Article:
By Martin Kidston
Two top Montana Republicans on Tuesday blasted the U.S Department of Homeland Security’s rejection of the state’s latest application to come into compliance with the REAL ID program.
Denial of the state’s requested extension continues a long-running saga between the federal agency and state leaders, who believe the federal requirement raises concerns over the collection of personal and private information.
Without compliance, however, Montanans will not be able to use their state driver’s license to board a commercial airline.
“Montanans have spoken loud and clear: We don’t want REAL ID and we don’t want the federal government infringing on our personal privacy,” said U.S Sen. Steve Daines, R-Montana. “I’m going to work to pursue every legislative fix I can to safeguard Montanans’ civil liberties and personal privacy.”
The federal government, which believes that secure driver’s licenses are vital to national security, first passed the federal act in 2005 in response to domestic terrorism.
The Montana Legislature, however, voted unanimously to forbid implementation of the program in 2007. State leaders, including Gov. Steve Bullock, vowed to improve the security of state ID’s. They asked for and received an extension from Homeland Security last October to do so.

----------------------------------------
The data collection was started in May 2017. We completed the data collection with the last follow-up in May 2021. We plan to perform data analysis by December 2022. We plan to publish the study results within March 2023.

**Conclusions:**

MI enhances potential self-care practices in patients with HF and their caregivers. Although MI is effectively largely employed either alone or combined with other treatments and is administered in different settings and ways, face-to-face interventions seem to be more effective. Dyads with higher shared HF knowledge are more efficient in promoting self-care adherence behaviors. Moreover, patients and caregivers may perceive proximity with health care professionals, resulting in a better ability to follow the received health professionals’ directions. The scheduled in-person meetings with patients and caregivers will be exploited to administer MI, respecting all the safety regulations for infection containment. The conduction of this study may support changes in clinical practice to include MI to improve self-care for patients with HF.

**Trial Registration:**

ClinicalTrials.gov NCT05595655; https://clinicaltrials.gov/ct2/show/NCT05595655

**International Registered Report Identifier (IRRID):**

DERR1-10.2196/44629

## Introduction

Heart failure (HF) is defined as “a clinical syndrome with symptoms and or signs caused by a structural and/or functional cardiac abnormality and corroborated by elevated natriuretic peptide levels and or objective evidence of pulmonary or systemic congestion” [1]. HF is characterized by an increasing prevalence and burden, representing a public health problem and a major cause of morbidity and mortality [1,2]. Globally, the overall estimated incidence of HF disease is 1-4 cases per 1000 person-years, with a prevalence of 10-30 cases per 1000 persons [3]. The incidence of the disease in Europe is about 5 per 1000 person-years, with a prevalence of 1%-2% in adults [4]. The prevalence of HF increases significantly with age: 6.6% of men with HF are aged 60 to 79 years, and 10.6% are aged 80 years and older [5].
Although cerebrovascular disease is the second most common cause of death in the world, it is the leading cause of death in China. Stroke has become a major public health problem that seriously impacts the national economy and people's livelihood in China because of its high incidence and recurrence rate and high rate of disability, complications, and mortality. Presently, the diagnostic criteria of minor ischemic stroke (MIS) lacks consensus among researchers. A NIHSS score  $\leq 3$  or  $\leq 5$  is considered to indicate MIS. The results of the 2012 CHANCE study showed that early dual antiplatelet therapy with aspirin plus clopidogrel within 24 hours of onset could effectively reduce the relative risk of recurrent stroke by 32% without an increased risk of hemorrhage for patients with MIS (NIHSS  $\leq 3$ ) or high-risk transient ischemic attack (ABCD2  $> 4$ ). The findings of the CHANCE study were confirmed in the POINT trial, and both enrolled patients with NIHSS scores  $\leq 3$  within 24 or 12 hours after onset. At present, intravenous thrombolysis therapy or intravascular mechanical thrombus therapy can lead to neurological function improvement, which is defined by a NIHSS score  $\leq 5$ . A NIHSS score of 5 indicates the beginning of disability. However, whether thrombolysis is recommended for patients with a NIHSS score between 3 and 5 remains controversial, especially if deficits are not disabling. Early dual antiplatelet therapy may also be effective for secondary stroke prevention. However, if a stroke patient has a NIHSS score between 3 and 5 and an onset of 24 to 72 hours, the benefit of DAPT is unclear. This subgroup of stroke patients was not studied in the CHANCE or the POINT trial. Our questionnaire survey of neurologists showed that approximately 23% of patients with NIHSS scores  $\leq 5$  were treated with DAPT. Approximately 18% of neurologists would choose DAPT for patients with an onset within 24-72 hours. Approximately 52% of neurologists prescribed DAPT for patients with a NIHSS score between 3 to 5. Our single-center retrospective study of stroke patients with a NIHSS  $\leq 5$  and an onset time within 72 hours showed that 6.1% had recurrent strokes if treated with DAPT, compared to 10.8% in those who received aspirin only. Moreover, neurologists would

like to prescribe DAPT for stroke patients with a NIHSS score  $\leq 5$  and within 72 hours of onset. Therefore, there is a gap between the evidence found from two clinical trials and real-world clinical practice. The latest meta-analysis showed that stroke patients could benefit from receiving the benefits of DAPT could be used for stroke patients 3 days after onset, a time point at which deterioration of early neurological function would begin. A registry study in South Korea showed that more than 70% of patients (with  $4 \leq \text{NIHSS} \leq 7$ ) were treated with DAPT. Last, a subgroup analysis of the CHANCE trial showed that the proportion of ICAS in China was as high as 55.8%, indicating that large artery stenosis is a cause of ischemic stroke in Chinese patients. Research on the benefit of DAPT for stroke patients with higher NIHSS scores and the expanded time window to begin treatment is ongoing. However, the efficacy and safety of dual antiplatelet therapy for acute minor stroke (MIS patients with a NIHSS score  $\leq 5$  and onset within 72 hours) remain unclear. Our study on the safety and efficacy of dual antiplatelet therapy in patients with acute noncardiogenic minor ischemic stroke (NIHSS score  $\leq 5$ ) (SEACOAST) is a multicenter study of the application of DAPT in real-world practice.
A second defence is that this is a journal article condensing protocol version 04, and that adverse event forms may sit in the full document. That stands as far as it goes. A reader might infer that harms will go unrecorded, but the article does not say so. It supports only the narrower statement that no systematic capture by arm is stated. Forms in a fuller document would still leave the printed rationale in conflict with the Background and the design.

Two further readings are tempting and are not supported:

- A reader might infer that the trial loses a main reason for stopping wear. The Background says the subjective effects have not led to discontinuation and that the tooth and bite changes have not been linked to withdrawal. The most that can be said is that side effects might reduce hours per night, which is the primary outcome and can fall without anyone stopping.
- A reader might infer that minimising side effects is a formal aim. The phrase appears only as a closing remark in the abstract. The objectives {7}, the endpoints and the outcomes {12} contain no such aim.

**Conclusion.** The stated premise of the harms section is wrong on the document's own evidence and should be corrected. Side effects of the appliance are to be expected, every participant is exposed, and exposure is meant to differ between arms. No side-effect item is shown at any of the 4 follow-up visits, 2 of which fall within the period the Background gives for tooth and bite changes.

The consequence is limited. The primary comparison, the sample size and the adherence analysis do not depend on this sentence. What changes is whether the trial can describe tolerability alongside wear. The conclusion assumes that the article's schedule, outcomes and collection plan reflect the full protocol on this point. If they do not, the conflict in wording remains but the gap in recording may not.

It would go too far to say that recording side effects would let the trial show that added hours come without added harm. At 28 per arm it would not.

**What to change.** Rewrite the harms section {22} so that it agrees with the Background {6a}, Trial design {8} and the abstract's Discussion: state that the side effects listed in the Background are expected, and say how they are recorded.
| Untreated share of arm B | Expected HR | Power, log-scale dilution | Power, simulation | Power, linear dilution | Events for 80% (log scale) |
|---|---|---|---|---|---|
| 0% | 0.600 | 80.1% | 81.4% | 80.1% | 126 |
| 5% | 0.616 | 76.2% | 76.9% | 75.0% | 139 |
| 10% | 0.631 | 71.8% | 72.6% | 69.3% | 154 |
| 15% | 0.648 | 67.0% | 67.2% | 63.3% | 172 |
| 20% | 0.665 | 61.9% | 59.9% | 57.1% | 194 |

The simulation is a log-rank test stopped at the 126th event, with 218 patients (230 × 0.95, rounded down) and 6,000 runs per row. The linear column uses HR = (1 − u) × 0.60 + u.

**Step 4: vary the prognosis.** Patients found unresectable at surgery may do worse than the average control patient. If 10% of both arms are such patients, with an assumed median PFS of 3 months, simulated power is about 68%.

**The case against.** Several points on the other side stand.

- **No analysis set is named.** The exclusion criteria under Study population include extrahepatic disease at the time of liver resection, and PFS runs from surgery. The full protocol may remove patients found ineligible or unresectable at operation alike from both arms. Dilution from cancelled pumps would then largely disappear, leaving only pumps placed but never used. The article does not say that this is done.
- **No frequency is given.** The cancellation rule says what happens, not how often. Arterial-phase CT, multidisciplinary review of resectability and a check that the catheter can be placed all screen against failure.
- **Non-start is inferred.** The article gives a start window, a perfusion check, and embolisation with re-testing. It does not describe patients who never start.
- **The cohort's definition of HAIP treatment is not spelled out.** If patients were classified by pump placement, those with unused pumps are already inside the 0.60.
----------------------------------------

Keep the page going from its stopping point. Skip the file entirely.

This year, however, another extension was denied. Montanans will be unable to use their driver’s license to board commercial planes after Jan. 30, 2017, without state compliance.
“Montana: Not in compliance,” the DHS website said on Tuesday. “Federal agencies and nuclear power plants may not accept for official purposes driver’s licenses and state IDs.”
Earlier this year, Daines introduced legislation to repeal the REAL ID Act of 2005. Attorney General Tim Fox, also a Republican, is pushing Congress to pass Daines’ legislation.
“Montana has emphatically rejected the invasion of personal privacy by requiring sharing of private information with the federal government, and other states, through the REAL ID Act, and I fully support that decision,” Fox stated. “I ask Congress to respect the basic rights of all Americans and support Senator Daines’ efforts to repeal this law.”